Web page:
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How Domestic Violence Affects Child Custody in California

California family courts seek to make all decisions in the best interests of the child, especially matters of child custody and visitation. The court in California promotes a continued meaningful relationship with both parents as their goal, with shared parenting time as the ideal, if not always 50/50 custody. When spouses with children divorce, the court gives them ample opportunity to arrange their own schedules for sharing parenting responsibilities but when parents cannot agree to terms, a judge decides for them after carefully weighing the evidence and testimony presented by both sides at the divorce hearing. But what if one parent has committed acts of domestic violence? How do domestic violence allegations and/or convictions impact child custody decisions in California?

Two Types of Child Custody in California

When the courts decide on child custody in California, a judge decides on the following two types of custody:

  • Physical custody: the amount of time each parent has the child in their physical custody
  • Legal custody: decision-making rights for the child, including medical decisions and important decisions on education, religion, extra-curricular activities, and travel

When deciding on child custody, the state may give one parent physical custody and legal custody, or one parent physical custody and the other legal custody. The judge could also order that parents share both physical and legal custody of a child 50/50 or on a schedule that’s close to 50/50.

When deciding on physical and legal custody of a child an allegation of domestic violence against one parent or a domestic violence conviction has a significant impact on a judge’s decision.

California’s Laws on Domestic Violence and Child Custody

A family court judge in California must decide on child custody according to the state’s laws depending on whether there was a conviction against the parent for domestic violence or only an allegation.

For allegations of domestic violence, the judge carefully considers evidence and testimony before deciding on child custody. Depending on the circumstances of the case and evidence presented, the judge could still award custody or visitation rights to the accused parent, or order supervised visitation only.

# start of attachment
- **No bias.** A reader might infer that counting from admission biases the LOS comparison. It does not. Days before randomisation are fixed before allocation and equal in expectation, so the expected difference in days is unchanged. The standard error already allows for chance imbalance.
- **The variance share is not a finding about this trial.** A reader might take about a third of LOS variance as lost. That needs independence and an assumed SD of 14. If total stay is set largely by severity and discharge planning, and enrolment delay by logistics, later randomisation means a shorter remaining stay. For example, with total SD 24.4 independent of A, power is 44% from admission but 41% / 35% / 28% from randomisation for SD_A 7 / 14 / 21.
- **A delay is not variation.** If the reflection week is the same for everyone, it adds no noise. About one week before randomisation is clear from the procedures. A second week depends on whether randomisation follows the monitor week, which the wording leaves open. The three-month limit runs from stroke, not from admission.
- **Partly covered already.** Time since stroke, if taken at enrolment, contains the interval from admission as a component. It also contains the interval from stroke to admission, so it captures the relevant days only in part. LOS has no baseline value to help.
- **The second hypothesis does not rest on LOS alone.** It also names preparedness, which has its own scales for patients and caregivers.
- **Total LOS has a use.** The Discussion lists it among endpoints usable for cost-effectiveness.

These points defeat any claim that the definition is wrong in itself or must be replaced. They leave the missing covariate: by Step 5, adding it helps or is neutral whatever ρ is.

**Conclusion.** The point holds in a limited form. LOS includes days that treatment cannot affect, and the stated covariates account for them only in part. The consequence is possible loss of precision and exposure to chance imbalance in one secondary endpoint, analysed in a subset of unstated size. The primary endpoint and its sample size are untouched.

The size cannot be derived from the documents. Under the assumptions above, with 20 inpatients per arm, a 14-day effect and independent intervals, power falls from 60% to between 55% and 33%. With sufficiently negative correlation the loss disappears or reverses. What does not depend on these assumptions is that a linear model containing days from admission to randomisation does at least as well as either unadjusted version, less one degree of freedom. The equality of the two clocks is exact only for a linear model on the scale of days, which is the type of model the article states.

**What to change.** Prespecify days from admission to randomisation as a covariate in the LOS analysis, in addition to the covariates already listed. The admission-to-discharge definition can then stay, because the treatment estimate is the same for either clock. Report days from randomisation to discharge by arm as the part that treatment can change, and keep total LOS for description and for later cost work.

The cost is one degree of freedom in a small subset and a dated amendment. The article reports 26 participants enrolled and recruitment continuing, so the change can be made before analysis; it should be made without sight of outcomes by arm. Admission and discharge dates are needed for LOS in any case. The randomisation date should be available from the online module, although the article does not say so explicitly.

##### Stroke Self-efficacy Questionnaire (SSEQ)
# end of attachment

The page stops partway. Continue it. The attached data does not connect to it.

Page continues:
If one parent has a conviction for domestic violence within the last 5 years, then California’s family code 3044—Presumption Against Persons Perpetrating Domestic Violence—applies. This law presumes that awarding sole or joint custody to a person who has committed acts of domestic violence is not in the child’s best interests. This includes any conviction of domestic violence against:

  • The spouse
  • The child
  • The child’s siblings
  • An intimate partner, boyfriend/girlfriend

The presumption that awarding custody to a parent with a domestic violence conviction is not in a child’s best interest is rebuttable only by a preponderance of the evidence.

Rebutting the Court’s Presumption

Some means of rebutting the court’s presumption that it’s not in a child’s best interests to be in the legal custody of a parent convicted of domestic violence could include demonstrating successful completion of the following:

  • A parenting class
  • A drug/alcohol abuse program
  • A batterer’s treatment program

However, if the parent who committed acts of domestic violence commits further acts, violates the terms of probation, or violates a restraining order, the presumption stands that it’s not in the child’s best interests for that parent to share custody. A judge may order visitation or supervised visitation with that parent only after following a detailed decision-making process.